View of St Denis from the mountains
The team
The team
Refuelling with sugar cane
Refuelling with sugar cane

Gluten-Free in Paris!

Helmut Newcake's pastrie selection (did I mention it's ALL GLUTEN FREE!!!)
Helmut Newcake’s pastrie selection (did I mention it’s ALL GLUTEN FREE!!!)

What if I told you that nestled in amongst the alluring smell of croissants and fresh bread, teasing you from every corner of Paris, there is a patisserie with a mouthwatering selection of gluten-free cakes, pastries, freshly baked breads, macaroons and biscuits? And then what if I said that you can be safe in the knowledge every baked good is safe for coeliacs? You would probably think you were dreaming.

So I’m guessing you can imagine my excitement when I found Helmut Newcake on Rue Bechat in Paris. The minute I stepped in I wanted to eat it all and quick before going back out into the gluten-y world and being deprived of such delicacies!

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Helmut Newcake also offer lunch during the day. Usually there is a vegetarian option and a meat dish but when I went there was just meat or fish so I settled for tea and an eclair, which were delicious, as well as buying a loaf of freshly baked bread to take back to the appartment. The great thing about this bread is it holds together perfectly to make sandwiches or cut slices, something which is hard to find with gluten free bread that can often be crumbly and fall to pieces.

Freshly baked bread
Freshly baked bread
To be honest, I would even consider coming all the way back to Paris just to eat another one of these eclairs
To be honest, I would even consider coming all the way back to Paris just to eat another one of these eclairs

So, next my vegetarian friend and I searched for somewhere to eat some lunch. And hey presto, imagine our delight to find that on the same road there is a gorgeous little organic café serving gluten-free veggie soup and what’s more, gluten free buckwheat cake! I was especially impressed because the woman serving me knew all about cross-contamination and not using the same utensils for the gluten free cake, I hadn’t even mentioned the word coeliac and she was already sure to be cautious. It really makes all the difference to eating out. Some days just get better and better!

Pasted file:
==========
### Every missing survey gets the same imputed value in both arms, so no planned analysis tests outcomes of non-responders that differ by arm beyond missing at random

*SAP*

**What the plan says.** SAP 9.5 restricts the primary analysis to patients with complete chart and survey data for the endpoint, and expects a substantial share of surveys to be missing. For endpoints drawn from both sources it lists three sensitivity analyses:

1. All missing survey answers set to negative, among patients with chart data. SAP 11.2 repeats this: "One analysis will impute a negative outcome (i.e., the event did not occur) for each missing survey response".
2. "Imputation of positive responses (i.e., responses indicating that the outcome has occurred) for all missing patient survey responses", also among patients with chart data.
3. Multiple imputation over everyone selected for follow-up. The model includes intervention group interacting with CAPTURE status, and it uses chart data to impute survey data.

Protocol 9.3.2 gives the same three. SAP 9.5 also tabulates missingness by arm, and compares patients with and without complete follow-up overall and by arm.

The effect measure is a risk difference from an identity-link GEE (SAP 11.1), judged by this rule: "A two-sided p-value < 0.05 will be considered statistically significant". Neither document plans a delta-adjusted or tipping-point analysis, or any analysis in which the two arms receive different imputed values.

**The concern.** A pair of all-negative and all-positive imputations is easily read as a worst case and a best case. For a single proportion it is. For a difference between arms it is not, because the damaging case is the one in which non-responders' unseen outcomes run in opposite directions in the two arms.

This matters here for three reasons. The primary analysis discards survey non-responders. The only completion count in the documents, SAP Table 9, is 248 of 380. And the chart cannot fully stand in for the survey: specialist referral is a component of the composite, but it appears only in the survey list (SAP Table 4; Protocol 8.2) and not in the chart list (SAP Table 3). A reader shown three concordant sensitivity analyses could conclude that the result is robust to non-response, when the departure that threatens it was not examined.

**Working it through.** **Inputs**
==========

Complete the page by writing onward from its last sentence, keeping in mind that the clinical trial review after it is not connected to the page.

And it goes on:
Le Bichat, an all organic café on Rue Bichat
Le Bichat, an all organic café on Rue Bichat
gluten free buckwheat cake at Le Bichat
gluten free buckwheat cake at Le Bichat

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The soup was only 3 euros (WOW!) and was delicious, a warm mix of ginger, lentils, carrots and potatoes.

So, what did I do for food when we weren’t feasting on gluten free pastries and yummy soups?

As usual with travelling, I stocked up on food for breakfast and got some basics like vegetables and rice to make dinners with. In Paris there is some great organic shops “bio” which all have a really good range of gluten free foods, including cereals, muesli, bread, snacks and sweet treats. Also, surprisingly lot’s of supermarkets had a gluten free section or at least some rice cakes. And with fresh fruit and veg, nuts, or rice cakes with your favourite spread, ya can’t really go wrong! Let’s get exploring.

My friend and I in Paris
My friend and I in Paris

And now I am sitting with my packed gluten free sandwich waiting for my flight to La Réunion. Watch this space and also, never feel held back by being gluten-free, there’s a whole world out there waiting for us to discover it! (More a note to myself than anything)